How did Donald Trump become the president of the United States? One popular explanation, circulated before and after the election, ascribes its outcome to the “white working class,” particularly the white working class of the midwestern states. Over the past few decades, factory jobs had been exported overseas, leaving only meager-paying service-sector jobs. In the absence of financial and social security, white workers were succumbing to drug addiction and suicide, and they turned to Trump to save them from the prospect of a world where people of color were stealing the jobs that were rightfully theirs. Unlike the suburban, respectable Republican party of years past, the base of Trump’s party lay in this run-down constituency, or so we were told.
If, among pop musicians, Kanye West mirrors Trump the most psychologically, the demographic and biographic parallels with this imagined Trump voter are never stronger than in the case Eminem, the only superstar artist to hail from the white working class in recent years. The Eminem who emerges from the self-portraits of his songs is true to Marshall Mathers’s own life: He comes from Detroit, which is ground zero for the mass deindustrialization of the Midwest. He used to be poor, used to work terrible service jobs. He’s suffered through drug addiction. He’s angry more or less constantly, and doesn’t have the will or inclination to apologize for it. His women are letting him down and it fills him with murderous feelings. He even has a song called “White America”: It’s the first song from his third album, The Eminem Show, which turns 15 in four months. Given all this, and given the occasion of Trump’s inauguration, which revolves around its own (implicitly white) nationalist speech, it seems like a good time to revisit the track.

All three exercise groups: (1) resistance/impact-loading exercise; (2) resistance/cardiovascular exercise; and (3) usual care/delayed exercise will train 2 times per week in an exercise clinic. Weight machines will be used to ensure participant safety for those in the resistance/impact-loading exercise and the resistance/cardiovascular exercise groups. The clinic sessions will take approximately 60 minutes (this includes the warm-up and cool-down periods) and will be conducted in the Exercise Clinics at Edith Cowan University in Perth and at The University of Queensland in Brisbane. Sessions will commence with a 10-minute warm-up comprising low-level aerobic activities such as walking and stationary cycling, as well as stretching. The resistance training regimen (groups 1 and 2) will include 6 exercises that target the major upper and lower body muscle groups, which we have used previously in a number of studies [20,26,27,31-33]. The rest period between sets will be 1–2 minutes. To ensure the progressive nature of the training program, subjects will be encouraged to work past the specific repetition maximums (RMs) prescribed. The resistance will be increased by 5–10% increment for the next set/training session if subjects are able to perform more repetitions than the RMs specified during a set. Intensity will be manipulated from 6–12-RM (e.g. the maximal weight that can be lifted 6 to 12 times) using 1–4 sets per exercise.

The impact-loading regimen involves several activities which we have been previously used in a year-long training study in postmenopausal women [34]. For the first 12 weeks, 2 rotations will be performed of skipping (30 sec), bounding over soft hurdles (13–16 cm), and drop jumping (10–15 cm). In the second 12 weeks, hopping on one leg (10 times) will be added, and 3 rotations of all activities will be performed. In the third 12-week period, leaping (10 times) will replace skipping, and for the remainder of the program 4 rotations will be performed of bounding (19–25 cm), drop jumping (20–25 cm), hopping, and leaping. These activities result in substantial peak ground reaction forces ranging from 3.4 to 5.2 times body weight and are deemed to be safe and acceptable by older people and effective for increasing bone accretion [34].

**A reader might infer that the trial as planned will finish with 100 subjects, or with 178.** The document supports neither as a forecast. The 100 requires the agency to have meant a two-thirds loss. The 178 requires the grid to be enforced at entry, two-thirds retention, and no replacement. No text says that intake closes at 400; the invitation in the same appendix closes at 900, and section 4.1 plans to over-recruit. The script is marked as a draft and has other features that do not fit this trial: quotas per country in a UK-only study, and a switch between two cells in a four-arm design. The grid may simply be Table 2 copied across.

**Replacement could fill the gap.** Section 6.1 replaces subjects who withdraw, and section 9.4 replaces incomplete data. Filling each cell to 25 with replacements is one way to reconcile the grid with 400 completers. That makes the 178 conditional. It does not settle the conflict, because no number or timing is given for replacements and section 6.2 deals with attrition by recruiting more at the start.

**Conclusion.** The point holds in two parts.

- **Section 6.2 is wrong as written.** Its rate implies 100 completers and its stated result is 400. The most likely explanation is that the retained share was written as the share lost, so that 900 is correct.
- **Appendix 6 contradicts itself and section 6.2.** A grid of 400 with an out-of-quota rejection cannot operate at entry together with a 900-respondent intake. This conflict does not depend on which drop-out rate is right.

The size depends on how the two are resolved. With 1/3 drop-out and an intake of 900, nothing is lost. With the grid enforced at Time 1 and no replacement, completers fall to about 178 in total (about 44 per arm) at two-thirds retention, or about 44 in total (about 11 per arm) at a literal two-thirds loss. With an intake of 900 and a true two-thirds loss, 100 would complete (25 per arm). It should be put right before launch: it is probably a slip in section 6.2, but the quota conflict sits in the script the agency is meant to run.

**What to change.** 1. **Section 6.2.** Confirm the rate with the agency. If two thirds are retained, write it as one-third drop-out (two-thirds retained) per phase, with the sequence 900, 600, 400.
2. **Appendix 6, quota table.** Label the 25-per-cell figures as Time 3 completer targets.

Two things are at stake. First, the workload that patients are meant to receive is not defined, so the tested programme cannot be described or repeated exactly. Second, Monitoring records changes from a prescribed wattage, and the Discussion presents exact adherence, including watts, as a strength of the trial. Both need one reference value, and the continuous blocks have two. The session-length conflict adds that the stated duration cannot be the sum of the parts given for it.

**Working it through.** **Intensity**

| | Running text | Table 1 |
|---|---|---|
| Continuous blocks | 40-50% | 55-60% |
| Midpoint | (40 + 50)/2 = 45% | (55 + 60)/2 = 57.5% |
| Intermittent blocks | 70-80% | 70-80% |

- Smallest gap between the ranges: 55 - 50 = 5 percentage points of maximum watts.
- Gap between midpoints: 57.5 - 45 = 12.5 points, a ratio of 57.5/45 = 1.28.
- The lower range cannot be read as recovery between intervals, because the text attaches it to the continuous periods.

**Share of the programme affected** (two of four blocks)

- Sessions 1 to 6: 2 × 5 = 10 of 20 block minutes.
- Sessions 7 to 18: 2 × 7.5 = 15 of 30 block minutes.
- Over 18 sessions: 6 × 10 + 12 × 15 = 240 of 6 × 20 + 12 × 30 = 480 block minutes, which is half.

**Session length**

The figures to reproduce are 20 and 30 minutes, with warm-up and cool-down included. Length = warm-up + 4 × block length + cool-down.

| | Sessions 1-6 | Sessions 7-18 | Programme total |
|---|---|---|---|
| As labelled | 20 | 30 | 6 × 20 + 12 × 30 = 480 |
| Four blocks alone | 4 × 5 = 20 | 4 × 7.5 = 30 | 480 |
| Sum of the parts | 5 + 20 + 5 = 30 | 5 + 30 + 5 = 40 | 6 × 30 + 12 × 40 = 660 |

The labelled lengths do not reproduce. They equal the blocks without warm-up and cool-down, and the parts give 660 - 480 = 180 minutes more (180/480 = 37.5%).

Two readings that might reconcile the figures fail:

To begin with, it’s certainly scary enough in the new context. You hear the sound of fighter jets and rock guitars behind the artist as he bitterly crows “America,” in all caps, with reverberation. He expounds on freedom of speech, of the sacrifices made by soldiers to protect it, and the other fundamental freedoms, but hints at the betrayal of those freedoms with the quiet, barbed addendum “or so we’re told.” Then the initial bars of the first verse require no paraphrase: They’re a perfect fit for the movement Trump has set in motion.
I never would have dreamed in a million years I’d see
So many motherfucking people, who feel like me,